Sitting through the project review, Don could easily see why Marigold was late. But he couldn't easily see how to offer his insight in a way that people could hear. Finally, he could contain himself no longer. "Excuse me, I have a question," he said.
Ellis, the presenter, paused. "Yes."
"I was wondering," Don began, "what if we just told them that we can't make the date if we have to use that vendor?"
The room went silent. Don had suggested what everyone was thinking, but what no one dared mention. He had violated a taboo.
A taboo is a cultural agreement not to engage in a certain behavior. Taboos relating to what we can talk about are especially important in the workplace, because we cannot change what we cannot discuss.
In the workplace, as elsewhere, we can categorize behavioral constraints according to a willingness matrix analogous to the Johari Window. For any topic, I can be willing or unwilling to discuss it, and so can my discussion partner. If we're both willing, the topic is Open. If my partner is willing, but I'm not, the topic is Self-Constrained. If I'm willing but my partner isn't, the topic is Other-Constrained. And if we're both unwilling, the topic is Out of Bounds. When everyone agrees that a topic is Out of Bounds, it's probably taboo.
We cannot change
what we cannot discussDiscussion constraints can limit how organizations can change. If you're aware of discussion constraints, you can use that knowledge when you plan change projects. For instance, if you know that there's a taboo against discussing abandoning the mainframe, you might want to change the taboo before you try to change the computing infrastructure.
Here are some other common discussion constraints, and the risks those constraints create.
- Organizational commitments
- When we cannot discuss organizational commitments, the organization can remain committed to a doomed ideal too long. Sometimes, an organization can't change fast enough for external conditions, and its past commitments become irrelevant — or worse.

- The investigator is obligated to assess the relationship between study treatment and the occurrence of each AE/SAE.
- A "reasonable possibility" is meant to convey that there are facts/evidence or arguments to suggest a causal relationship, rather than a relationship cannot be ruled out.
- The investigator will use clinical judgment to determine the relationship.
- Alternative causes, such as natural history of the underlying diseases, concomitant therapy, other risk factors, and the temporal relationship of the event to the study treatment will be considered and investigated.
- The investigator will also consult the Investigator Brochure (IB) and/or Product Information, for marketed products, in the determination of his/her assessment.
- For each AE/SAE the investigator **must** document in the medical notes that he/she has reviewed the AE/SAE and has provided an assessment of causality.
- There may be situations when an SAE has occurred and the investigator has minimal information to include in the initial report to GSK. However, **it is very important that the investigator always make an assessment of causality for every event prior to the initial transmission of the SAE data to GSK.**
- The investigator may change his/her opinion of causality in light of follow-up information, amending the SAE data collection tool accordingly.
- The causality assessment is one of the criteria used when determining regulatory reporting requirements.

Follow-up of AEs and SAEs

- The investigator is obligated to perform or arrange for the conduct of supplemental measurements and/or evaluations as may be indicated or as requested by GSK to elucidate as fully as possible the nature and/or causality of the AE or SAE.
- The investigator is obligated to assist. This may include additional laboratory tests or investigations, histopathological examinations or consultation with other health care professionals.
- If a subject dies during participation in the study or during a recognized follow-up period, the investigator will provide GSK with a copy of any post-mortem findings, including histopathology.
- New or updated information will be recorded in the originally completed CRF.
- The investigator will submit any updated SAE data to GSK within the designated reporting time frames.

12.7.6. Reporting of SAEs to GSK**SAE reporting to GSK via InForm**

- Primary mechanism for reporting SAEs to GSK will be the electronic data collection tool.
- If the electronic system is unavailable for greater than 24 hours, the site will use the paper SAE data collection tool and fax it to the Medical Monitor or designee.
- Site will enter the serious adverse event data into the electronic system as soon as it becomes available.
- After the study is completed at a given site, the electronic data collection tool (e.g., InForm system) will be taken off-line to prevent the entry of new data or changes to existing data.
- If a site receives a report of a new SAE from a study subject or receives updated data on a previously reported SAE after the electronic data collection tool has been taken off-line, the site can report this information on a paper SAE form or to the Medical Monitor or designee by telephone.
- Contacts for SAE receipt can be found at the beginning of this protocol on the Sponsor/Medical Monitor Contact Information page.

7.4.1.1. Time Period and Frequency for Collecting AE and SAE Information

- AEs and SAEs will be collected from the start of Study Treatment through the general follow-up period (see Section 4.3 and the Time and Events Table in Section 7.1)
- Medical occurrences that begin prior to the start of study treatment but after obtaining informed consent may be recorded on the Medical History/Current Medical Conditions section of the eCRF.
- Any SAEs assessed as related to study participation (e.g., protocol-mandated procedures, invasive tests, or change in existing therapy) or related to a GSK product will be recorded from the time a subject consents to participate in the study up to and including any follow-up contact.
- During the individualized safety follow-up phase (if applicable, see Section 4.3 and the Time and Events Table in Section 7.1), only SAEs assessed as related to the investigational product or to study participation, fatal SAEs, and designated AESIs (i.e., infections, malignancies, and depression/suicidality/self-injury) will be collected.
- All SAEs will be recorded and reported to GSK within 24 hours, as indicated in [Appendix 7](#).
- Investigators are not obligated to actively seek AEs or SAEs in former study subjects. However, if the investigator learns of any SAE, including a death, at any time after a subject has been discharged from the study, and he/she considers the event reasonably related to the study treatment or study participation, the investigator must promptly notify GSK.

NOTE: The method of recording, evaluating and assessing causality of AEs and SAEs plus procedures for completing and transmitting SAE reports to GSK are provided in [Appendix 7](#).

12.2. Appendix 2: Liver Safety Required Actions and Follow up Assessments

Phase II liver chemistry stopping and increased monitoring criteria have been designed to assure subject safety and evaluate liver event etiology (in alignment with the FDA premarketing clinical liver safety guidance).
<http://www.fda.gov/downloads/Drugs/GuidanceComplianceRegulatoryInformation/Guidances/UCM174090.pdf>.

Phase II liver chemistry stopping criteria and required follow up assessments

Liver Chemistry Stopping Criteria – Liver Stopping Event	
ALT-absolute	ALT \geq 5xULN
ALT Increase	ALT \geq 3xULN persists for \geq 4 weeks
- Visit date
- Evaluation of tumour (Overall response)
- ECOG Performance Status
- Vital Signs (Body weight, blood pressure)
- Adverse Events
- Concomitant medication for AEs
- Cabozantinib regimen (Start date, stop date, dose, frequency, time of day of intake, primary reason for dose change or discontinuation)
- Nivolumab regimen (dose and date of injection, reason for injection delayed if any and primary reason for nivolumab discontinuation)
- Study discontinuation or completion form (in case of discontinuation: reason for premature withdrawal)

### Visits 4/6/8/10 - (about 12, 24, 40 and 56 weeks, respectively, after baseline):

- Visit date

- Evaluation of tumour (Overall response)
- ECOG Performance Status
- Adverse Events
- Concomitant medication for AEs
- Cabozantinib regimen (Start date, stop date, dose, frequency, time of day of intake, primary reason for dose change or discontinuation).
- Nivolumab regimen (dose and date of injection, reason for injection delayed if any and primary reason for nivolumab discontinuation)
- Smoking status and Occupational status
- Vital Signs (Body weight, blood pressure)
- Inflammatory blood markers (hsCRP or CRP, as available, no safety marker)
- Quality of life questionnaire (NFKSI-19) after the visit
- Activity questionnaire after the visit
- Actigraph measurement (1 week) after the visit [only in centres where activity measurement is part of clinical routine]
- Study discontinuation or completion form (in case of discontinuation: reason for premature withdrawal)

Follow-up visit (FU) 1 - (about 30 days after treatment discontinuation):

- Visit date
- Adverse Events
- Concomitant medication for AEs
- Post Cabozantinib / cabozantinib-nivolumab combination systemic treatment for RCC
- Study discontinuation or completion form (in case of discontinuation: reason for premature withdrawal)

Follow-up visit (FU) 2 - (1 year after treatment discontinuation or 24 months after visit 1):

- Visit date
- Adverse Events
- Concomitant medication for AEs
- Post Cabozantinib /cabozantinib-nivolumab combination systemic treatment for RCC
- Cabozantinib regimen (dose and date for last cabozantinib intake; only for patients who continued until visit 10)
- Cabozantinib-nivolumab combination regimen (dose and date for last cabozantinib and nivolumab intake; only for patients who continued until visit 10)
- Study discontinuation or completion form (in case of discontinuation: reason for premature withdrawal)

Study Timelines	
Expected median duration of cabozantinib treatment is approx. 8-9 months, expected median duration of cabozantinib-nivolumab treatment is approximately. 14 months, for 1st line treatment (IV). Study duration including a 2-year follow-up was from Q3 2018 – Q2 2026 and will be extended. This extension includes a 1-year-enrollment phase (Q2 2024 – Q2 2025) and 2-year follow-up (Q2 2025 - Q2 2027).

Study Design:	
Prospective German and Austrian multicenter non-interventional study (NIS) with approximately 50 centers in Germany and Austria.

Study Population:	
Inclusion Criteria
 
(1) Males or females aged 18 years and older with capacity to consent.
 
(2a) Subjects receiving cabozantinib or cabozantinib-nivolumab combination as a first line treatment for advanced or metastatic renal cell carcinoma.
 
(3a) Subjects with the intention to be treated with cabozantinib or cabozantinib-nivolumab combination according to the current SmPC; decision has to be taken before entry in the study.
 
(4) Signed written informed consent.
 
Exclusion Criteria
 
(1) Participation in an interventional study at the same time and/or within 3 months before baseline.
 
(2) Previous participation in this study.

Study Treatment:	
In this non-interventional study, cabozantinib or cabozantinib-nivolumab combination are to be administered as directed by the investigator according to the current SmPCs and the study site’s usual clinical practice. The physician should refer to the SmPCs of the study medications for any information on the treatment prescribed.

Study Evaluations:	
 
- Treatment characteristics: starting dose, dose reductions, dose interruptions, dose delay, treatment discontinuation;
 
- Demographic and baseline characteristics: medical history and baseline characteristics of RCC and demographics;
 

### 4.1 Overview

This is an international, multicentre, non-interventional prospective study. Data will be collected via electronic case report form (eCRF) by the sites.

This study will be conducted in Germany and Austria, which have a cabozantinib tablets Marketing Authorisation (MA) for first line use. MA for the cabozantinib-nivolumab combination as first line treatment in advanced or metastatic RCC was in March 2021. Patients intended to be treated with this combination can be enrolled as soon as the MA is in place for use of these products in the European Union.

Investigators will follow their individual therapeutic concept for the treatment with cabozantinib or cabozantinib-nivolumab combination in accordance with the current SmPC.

- Powerful people are people, and they can be wrong. When we cannot question their actions, the organization might not be able to find its way out of trouble. This problem is most severe when the action (or inaction) of a person in power is the key issue.
- One common taboo is the discussion of taboos. Most of us want to believe that our workplace cultures are open, and many are. But if yours isn't, and if it has a belief in openness, there could be a taboo against discussing taboos. If we can't discuss whether or not we have taboos, we'll have a hard time dealing with them.
What taboos do you see in your organization? Do any of them affect change efforts now underway? If they do, what would you have done differently in those change projects? What can you do about it now? Top Next Issue
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For more on taboos, and how to deal with them, see "Workplace Taboos and Change."
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More articles on Organizational Change:
- Beyond WIIFM
- Probably the most widely used tactic of persuasion, "What's In It For Me," or WIIFM, can be
toxic to an organization. There's a much healthier approach that provides a competitive advantage to
organizations that use it.
- Definitions of Insanity
- When leaders try to motivate organizational change, they often resort to clever sloganeering. One of
the most commonly used slogans is a definition of insanity. Unfortunately, that definition doesn't pass
the sanity test.
- When Change Is Hard: II
- When organizational change is difficult, we sometimes blame poor leadership or "resistance."
But even when we believe we have good leadership and the most cooperative populations, we can still
encounter trouble. Why is change so hard so often?
- Reactance and Micromanagement
- When we feel that our freedom at work is threatened, we sometimes experience urges to do what is forbidden,
or to not do what is required. This phenomenon — called reactance — might explain
some of the dynamics of micromanagement.
- Changing Blaming Cultures
- Culture change in organizations is always challenging, but changing a blaming culture presents special
difficulties. Here are three reasons why.
See also Organizational Change for more related articles.
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